– Japanese Proverb
You may wonder what martial arts and negotiation have in common. As a lifetime practicing martial artist, I constantly use lessons from various martial arts to help me in my professional life. One of the most common themes running through all martial arts is the silencing of the “self.” Martial artists meditate to quiet themselves and become more attuned to the processes of the self and the world around them.
Negotiators must also be mindful, especially if they wish to be successful. When you’re doing all the talking and pushing, you’re the rock or the stone. Whereas when you’re water, you take whatever shape you need to become. This puts you automatically in control, even if that requires patience and time. You can be prepared for anything without being blocked by your thoughts and senses.
If you’re tense or distracted by the planning and anticipation of your next move toward your opponent, you’re much more likely to be hit. Similarly, if your thoughts and senses block you in negotiation, you’re more likely to give away your position, strategy and point of weakness. But if you come prepared to listen with complete openness, you begin to notice things. You find openings in arguments, unravel the essential backstories behind the arguments and realize where the actual questions lie.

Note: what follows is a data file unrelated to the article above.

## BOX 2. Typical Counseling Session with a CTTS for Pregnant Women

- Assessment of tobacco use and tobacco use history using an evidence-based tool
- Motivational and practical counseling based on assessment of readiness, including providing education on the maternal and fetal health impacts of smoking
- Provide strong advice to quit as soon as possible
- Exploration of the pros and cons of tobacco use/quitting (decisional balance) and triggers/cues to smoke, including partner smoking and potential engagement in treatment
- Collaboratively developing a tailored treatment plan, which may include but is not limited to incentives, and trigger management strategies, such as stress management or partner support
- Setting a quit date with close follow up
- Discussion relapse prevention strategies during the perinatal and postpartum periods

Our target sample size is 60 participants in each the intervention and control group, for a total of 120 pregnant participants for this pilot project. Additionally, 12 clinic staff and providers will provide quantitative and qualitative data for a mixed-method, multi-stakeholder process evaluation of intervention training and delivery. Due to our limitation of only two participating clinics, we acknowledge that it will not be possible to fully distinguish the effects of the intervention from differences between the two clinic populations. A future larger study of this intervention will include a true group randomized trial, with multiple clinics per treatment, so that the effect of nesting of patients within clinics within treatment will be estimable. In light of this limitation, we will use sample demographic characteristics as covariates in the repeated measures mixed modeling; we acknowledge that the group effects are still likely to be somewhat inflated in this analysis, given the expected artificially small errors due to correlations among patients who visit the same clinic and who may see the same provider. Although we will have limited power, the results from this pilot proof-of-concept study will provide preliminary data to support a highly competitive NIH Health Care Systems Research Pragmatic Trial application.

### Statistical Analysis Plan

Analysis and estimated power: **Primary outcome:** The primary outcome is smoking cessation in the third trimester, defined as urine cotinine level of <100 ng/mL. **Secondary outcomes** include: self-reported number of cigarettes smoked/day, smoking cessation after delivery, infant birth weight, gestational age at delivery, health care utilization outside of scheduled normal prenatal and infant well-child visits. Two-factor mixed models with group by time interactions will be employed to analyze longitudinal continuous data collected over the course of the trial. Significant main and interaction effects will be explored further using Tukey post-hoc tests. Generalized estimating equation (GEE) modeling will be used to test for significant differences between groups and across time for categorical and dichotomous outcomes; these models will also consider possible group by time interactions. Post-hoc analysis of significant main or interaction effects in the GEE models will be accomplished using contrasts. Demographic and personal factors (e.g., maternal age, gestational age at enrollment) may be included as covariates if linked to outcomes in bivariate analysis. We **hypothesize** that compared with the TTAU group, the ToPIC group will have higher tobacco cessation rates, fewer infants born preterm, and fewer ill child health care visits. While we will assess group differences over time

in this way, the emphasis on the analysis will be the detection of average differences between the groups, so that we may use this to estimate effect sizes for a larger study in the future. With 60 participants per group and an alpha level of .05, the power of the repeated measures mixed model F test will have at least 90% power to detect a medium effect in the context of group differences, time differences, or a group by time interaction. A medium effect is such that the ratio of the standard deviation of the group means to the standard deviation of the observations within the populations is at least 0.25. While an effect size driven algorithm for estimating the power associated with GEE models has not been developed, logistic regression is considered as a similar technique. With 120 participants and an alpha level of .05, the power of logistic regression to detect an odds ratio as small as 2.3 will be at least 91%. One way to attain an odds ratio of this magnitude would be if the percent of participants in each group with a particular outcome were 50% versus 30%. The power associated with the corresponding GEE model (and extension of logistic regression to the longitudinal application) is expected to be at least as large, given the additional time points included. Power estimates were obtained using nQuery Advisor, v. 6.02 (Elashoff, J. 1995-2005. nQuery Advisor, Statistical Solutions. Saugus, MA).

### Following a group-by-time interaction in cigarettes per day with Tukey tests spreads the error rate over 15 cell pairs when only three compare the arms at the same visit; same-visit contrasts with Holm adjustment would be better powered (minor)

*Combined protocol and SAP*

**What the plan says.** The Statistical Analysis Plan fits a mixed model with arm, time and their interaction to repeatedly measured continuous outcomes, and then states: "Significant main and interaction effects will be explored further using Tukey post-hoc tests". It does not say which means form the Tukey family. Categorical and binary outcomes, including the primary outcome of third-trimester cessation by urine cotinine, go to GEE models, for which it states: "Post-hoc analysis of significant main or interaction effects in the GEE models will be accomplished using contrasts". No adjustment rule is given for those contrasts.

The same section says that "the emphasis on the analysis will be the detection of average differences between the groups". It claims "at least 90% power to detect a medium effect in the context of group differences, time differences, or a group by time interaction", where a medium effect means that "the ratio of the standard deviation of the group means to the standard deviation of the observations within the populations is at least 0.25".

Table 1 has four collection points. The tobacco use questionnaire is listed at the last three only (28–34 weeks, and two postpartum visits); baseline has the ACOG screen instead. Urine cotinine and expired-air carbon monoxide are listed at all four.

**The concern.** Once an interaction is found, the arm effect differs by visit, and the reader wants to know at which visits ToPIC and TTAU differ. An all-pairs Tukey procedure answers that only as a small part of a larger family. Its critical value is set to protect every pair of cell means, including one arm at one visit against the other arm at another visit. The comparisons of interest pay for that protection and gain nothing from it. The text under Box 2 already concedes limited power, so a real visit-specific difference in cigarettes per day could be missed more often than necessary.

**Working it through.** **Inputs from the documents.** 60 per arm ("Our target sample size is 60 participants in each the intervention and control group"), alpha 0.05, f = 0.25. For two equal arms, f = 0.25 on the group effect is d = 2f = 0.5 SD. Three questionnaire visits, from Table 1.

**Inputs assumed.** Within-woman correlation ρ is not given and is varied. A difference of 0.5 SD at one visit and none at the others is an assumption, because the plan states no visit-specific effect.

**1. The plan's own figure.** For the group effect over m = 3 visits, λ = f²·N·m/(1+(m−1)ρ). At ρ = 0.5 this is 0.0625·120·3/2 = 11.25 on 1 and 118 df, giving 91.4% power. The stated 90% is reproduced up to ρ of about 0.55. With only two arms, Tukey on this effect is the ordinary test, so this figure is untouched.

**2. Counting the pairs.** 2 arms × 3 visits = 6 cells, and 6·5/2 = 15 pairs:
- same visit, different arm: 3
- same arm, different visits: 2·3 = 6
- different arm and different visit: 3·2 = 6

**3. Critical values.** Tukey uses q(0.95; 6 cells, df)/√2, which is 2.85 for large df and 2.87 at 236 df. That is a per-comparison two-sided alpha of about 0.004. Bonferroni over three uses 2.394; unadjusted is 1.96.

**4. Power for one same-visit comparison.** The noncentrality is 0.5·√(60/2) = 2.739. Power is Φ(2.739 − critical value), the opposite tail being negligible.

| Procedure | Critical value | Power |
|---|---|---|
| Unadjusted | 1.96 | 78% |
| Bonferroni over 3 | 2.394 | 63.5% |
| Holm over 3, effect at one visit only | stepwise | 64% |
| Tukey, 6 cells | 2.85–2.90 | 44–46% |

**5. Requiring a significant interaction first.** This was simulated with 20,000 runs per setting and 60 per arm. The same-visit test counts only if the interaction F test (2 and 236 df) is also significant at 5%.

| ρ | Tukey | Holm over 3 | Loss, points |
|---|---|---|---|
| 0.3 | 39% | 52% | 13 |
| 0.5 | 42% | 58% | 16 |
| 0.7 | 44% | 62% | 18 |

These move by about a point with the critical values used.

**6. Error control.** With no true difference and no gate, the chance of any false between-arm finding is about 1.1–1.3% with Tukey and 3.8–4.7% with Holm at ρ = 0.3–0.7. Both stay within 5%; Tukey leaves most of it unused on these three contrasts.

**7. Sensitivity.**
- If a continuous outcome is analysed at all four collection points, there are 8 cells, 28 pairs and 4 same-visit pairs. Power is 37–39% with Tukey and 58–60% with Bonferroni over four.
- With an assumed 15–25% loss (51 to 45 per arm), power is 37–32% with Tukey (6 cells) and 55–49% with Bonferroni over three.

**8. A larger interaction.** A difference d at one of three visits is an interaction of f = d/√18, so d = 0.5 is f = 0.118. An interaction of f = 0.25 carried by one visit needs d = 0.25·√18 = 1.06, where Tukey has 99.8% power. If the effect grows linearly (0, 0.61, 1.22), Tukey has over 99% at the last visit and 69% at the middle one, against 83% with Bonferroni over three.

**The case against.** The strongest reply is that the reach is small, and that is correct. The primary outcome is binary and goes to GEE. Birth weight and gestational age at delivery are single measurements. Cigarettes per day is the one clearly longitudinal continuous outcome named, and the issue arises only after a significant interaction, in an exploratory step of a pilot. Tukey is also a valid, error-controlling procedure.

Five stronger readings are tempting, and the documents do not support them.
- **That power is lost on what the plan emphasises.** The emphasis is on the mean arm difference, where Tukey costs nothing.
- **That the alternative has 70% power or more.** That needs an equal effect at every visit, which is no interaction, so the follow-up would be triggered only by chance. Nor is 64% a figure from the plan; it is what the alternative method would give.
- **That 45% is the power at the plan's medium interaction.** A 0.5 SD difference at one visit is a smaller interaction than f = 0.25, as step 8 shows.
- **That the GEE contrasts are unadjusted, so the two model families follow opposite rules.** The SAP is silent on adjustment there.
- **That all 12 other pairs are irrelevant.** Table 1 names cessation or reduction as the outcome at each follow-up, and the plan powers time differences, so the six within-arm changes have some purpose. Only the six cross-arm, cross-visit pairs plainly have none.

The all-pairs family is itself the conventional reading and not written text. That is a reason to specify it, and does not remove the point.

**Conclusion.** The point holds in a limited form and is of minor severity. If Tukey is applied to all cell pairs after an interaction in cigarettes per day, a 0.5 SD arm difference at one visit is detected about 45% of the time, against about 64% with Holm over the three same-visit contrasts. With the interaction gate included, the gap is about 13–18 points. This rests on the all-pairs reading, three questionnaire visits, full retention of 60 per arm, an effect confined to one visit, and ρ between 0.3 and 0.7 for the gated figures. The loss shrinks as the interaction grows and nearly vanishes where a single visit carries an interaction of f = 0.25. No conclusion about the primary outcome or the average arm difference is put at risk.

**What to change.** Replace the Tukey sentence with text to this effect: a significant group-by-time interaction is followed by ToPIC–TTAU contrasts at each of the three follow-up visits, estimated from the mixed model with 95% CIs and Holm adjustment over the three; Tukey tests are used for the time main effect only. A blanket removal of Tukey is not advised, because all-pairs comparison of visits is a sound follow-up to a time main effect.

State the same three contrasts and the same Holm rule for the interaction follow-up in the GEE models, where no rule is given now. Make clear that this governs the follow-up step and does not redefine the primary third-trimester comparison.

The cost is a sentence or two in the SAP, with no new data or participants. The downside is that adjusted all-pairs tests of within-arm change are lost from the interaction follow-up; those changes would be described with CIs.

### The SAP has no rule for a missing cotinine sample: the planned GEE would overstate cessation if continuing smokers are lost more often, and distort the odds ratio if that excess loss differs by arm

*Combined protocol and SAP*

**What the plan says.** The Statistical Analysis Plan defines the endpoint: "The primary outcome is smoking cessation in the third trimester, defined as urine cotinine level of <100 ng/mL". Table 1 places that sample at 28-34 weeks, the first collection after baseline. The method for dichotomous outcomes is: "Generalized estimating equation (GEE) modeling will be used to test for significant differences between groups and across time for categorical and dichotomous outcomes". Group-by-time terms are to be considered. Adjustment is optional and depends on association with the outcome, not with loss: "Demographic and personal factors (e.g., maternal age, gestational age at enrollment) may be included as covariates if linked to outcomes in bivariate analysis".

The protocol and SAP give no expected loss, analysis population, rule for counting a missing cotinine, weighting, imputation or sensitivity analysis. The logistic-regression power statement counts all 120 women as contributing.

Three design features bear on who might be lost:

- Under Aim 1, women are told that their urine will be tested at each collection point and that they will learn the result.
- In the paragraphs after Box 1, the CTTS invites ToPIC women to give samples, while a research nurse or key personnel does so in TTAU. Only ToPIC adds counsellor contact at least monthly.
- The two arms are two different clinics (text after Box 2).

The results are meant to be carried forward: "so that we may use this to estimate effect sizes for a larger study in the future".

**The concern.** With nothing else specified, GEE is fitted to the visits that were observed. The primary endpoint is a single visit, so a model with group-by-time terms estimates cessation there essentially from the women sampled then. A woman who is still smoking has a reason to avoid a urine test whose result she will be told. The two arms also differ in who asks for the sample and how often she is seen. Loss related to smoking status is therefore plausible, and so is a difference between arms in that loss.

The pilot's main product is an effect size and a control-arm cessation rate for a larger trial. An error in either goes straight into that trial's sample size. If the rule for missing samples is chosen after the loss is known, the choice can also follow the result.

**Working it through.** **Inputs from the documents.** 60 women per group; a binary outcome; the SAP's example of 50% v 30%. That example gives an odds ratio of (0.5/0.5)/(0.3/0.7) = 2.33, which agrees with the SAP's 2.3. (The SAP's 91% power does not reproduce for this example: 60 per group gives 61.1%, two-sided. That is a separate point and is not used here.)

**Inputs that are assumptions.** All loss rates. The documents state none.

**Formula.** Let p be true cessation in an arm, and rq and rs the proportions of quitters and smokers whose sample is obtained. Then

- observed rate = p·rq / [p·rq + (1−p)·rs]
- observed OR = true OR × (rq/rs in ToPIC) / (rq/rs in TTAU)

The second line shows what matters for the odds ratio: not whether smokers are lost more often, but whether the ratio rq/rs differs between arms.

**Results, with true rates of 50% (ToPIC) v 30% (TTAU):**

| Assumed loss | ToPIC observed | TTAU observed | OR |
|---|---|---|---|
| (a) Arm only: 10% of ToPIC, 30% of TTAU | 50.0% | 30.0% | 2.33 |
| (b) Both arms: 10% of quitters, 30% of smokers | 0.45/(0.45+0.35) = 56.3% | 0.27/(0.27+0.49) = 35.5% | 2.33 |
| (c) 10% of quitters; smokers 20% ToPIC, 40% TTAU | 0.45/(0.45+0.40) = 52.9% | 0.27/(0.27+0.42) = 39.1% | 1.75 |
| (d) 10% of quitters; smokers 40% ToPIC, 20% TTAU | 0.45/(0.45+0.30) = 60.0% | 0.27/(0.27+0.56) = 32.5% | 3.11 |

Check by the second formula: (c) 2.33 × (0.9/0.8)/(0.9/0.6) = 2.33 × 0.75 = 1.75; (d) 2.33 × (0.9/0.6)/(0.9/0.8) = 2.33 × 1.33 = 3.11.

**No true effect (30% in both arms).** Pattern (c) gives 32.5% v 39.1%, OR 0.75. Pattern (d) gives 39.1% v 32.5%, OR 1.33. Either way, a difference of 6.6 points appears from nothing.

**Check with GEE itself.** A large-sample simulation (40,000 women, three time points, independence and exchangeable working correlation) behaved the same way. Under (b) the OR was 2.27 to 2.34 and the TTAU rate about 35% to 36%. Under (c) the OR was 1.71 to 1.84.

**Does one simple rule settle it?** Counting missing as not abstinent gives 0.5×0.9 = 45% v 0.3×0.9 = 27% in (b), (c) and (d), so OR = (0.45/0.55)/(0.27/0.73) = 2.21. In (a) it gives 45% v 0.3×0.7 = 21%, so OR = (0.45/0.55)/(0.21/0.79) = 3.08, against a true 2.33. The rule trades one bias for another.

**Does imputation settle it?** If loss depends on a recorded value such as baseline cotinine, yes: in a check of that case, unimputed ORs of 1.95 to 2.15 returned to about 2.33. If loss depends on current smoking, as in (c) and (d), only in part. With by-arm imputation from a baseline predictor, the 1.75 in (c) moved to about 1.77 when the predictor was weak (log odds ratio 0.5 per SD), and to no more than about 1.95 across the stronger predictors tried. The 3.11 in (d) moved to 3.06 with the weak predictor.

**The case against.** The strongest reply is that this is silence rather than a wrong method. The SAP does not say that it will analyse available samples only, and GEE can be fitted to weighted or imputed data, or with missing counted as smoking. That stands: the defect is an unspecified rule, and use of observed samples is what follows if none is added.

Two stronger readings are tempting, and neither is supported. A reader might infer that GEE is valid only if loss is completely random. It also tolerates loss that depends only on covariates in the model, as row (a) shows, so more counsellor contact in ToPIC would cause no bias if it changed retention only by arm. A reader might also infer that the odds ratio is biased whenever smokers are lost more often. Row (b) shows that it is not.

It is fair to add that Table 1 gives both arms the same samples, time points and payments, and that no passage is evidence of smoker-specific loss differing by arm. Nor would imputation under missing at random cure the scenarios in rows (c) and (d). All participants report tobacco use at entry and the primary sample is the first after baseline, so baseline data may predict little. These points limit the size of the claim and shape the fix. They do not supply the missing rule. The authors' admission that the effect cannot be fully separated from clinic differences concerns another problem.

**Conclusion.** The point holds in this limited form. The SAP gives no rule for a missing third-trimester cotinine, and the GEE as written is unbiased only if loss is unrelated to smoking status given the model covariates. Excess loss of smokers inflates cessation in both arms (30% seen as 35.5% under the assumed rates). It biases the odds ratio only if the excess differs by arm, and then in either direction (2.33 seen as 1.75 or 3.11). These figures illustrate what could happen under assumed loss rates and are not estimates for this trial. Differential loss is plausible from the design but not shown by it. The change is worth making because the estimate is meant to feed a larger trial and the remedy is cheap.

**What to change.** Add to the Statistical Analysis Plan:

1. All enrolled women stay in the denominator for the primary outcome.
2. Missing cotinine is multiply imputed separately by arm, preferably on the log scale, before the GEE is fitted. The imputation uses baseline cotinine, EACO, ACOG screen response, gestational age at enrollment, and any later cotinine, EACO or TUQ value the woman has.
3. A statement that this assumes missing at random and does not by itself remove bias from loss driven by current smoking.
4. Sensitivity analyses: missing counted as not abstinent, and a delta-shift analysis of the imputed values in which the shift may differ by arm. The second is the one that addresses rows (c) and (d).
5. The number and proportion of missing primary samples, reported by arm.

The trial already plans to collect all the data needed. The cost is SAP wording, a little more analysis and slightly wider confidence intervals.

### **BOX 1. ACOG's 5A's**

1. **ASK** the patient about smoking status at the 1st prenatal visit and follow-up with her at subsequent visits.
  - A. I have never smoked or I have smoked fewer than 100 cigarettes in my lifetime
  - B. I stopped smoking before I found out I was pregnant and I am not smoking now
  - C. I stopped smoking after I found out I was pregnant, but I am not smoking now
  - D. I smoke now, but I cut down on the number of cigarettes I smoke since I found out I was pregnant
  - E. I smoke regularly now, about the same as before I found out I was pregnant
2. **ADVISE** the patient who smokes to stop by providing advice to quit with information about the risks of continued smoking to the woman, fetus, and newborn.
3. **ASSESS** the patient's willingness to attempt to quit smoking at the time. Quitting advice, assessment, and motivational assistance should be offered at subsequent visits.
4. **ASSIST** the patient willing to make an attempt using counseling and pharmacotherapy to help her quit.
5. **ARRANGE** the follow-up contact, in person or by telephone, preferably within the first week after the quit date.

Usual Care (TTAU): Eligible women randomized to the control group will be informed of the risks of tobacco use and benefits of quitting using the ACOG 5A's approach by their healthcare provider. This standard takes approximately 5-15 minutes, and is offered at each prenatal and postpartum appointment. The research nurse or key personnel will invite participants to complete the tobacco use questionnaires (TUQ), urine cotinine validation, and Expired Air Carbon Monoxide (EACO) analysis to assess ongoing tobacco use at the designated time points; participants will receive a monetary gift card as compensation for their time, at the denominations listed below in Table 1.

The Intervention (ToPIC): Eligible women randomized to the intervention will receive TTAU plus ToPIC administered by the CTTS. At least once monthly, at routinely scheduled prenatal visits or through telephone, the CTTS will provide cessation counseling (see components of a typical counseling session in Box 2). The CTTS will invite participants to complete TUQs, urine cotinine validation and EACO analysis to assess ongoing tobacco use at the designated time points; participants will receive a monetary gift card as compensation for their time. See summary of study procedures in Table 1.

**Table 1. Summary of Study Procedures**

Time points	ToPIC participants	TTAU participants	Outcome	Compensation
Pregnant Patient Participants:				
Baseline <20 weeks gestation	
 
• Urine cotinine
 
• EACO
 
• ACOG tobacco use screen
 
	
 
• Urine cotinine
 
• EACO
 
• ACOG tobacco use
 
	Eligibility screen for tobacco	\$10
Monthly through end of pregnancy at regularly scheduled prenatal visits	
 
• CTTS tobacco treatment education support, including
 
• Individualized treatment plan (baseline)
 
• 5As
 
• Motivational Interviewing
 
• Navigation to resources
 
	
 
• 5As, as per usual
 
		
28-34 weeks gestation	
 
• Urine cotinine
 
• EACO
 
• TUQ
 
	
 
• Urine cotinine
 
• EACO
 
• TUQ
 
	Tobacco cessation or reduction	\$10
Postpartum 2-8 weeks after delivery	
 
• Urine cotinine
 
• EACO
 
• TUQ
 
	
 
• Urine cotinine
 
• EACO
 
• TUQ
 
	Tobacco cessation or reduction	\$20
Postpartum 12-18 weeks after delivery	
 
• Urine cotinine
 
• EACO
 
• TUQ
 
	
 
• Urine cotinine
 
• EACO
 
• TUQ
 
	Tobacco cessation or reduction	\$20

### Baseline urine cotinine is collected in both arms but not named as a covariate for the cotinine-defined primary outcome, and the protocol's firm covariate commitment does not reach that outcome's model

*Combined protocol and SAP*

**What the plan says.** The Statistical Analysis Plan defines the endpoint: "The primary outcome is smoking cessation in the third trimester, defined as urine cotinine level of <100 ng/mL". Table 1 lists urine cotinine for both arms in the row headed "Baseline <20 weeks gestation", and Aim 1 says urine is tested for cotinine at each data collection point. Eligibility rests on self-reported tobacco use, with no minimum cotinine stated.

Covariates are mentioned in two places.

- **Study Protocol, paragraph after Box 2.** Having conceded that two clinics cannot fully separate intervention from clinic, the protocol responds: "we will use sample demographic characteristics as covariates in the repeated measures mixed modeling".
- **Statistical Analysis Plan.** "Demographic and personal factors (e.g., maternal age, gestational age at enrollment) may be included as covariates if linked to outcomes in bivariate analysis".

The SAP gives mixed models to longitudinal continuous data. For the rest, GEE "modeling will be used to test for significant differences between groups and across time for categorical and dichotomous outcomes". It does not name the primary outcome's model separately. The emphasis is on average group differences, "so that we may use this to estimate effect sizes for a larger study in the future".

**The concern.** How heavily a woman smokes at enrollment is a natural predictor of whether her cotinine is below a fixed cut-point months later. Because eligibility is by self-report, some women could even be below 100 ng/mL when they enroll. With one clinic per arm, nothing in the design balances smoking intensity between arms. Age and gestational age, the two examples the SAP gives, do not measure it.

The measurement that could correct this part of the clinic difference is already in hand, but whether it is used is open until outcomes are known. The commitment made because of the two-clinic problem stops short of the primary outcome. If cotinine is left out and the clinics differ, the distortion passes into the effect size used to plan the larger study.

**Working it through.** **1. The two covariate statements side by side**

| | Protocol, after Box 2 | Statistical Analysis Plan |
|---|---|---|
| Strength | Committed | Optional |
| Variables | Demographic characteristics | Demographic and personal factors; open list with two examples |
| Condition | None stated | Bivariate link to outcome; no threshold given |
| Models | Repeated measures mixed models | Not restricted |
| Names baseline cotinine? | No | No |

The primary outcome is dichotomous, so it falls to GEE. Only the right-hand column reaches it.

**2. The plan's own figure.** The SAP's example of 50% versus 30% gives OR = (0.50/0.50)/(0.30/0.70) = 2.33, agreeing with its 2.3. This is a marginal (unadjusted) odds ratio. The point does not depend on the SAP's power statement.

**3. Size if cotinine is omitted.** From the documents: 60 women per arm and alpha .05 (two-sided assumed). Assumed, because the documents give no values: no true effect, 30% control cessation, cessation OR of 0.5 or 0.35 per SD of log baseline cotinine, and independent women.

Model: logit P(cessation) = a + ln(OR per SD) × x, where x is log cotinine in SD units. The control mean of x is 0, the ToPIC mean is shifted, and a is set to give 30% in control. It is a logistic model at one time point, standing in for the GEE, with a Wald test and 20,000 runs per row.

Negotiation is investigative; it’s an art for the curious. Those who approach it with an open and serene mind are less likely to expose their weak points for attack. This is what it means to become the water and not the stone.
Here are some martial arts techniques to apply to negotiations:
1. Relax without showing strength or weakness
Great competitors will not show their strength because it also may display a weakness. Revealing your strength can expose your vulnerability. To be like water, relax.
I recall an instance where I did exactly this. I was attending a play in New York City’s Times Square with my business partner at the time, accompanied by his girlfriend and my wife. After the fantastic show, the audience poured through the exit. I was about 10 feet away from my wife and business partner’s girlfriend when I observed a man studying them. He seemed to be looking at their purses. I could sense he was about to make a move, so I immediately closed the gap and stood between him and the women.
I looked him in the eye and smiled and put out my hand to shake his hand, and I said, “Hey, how are you doing?” He put out his hand and shook mine, and I just said, “There’s nothing for you here.” He shook my hand for a little longer than you’d expect and then smiled and walked away.
This is a perfect example of the power of a be-like-water strategy. I wasn’t threatening. I wasn’t afraid. I could have approached the matter differently and been combative and accusatory, but that would have caused far more trouble than it was worth. I knew in that instance to be like the water — calm, collected. I listened and observed my surroundings and obstacles, ultimately knowing that through the art of listening and silencing myself that I could leave the situation unscathed yet wiser.
2. Find openings
In martial arts, the search for that opening in your opponent is a patient one that eventually yields results.
Negotiation is a human process and thus rich in human interaction, showing your human side, establishing that you care and demonstrating empathy make the people you interact with more comfortable. How can you do this? By listening and asking questions.